4. The Kite Runner

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The movie is based in the 70’s and tells the story of Amir, a young boy from Kabul and his closest friend Hassan, son of his father’s servant. Amir and Hassan were raised together in Amir’s father’s house, spending their days playing and flying kites on the streets of Kabul. Amir often feels that his father blames Amir for his mother’s death at the time of giving birth and also that he favors Hassan over him. On the day of Amir’s birthday, he hides his watch on Hassan’s bed, framing him a thief. This forces his father to fire his servant and asked them to leave the house. The war soon happened in Afghanistan, and Amir and his father escape to Pakistan. They soon move to America and lead a new life in California. One day, Amir receives a phone call asking him to return to Afghanistan to help seek Hassan’s orphaned child. Hassan and his wife were murdered during the war. When Amir learns about this, he returns back to honor the memory of his old friend Hassan and return in a journey to redeem himself.

 

5. The Terminal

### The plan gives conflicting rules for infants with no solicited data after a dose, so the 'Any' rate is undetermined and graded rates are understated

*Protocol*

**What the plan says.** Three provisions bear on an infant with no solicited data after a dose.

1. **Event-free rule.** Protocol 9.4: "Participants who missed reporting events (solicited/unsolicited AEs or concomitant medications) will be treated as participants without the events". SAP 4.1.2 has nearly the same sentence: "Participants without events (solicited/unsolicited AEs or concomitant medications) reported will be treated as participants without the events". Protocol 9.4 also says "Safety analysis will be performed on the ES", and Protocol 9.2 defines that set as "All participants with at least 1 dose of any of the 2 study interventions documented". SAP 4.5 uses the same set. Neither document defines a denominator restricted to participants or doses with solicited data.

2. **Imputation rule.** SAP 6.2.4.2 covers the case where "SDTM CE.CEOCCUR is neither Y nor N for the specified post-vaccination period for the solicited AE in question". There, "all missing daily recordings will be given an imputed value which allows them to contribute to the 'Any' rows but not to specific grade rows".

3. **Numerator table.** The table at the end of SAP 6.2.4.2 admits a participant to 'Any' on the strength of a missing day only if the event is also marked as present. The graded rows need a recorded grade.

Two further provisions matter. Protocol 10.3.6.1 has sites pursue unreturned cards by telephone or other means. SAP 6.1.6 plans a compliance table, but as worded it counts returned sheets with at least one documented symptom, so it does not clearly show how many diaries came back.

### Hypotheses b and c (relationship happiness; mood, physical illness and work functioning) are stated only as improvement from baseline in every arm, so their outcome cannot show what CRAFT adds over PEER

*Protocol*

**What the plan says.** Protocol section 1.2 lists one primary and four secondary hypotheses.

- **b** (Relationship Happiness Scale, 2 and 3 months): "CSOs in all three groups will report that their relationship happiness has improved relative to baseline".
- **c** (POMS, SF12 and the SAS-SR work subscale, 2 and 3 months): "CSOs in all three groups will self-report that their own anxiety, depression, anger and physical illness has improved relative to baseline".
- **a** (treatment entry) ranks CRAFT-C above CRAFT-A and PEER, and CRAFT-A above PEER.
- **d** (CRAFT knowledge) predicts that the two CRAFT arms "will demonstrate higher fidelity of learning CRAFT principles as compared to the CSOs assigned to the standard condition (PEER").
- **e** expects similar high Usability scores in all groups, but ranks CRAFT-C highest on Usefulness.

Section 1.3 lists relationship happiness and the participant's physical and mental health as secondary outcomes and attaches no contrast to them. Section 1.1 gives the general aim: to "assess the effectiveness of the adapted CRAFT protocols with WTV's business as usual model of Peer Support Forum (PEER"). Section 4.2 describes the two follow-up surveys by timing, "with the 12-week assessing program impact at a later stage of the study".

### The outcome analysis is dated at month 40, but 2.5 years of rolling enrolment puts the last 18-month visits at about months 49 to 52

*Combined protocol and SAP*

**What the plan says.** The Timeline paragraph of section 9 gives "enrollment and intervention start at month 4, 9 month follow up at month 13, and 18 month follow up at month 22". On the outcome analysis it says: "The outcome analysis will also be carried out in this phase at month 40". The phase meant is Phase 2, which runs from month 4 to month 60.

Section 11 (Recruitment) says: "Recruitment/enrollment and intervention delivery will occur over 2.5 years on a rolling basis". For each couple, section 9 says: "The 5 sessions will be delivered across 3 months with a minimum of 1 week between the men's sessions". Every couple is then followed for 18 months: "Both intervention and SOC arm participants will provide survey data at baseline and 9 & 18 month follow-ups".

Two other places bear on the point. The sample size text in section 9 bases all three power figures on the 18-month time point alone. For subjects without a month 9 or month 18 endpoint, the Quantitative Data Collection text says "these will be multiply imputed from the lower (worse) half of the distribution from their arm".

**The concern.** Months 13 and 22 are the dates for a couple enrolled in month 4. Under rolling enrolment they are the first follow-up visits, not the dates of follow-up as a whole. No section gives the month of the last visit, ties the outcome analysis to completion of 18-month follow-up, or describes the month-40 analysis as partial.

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The Terminal tells a story about Viktor Navorski, a traveler who arrives at New York’s John F. Kennedy International Airport, only to find that his passport is not valid owing to the sudden civil war that is taking place in his homeland. Due to which, the United States is not recognizing his homeland as a sovereign nation and he is not permitted to enter the United States nor return back to his country. Viktor finds himself in limbo and is not allowed to leave the airport. His inability to communicate in proper English leads to more confusion and Viktor finally decided to settle in a secluded closed-off corner of the airport. During his initial days at the airport, Viktor encounters and helps out a flight attendant, Amelia Warren. He soon starts to improve his English and also secures himself a job at the airport. Amelia eventually finds out the real reason why Viktor came to America. The reason was his late father was a jazz-enthusiast and he saw the famous portrait, “A Great Day in Harlem“, in a Hungarian newspaper in 1958 and vowed that we would collect the signatures of all 57 jazz musicians featured on it. The peanut can that Viktor was carrying had a copy of the portrait as well as the signatures of all 56 jazz musicians that his father collected, except one, that of Benny Golson. After his father died, Viktor promised to collect the remaining one signature, which is why he came to America. Amelia with the help of a contact managed to get Viktor a one-day emergency visa to the United States. Overjoyed, Viktor arrives in New York at the hotel where Golson was playing and managed to get his signature. He then places the signature in his peanut can and finally heads back home, where the civil war has ended.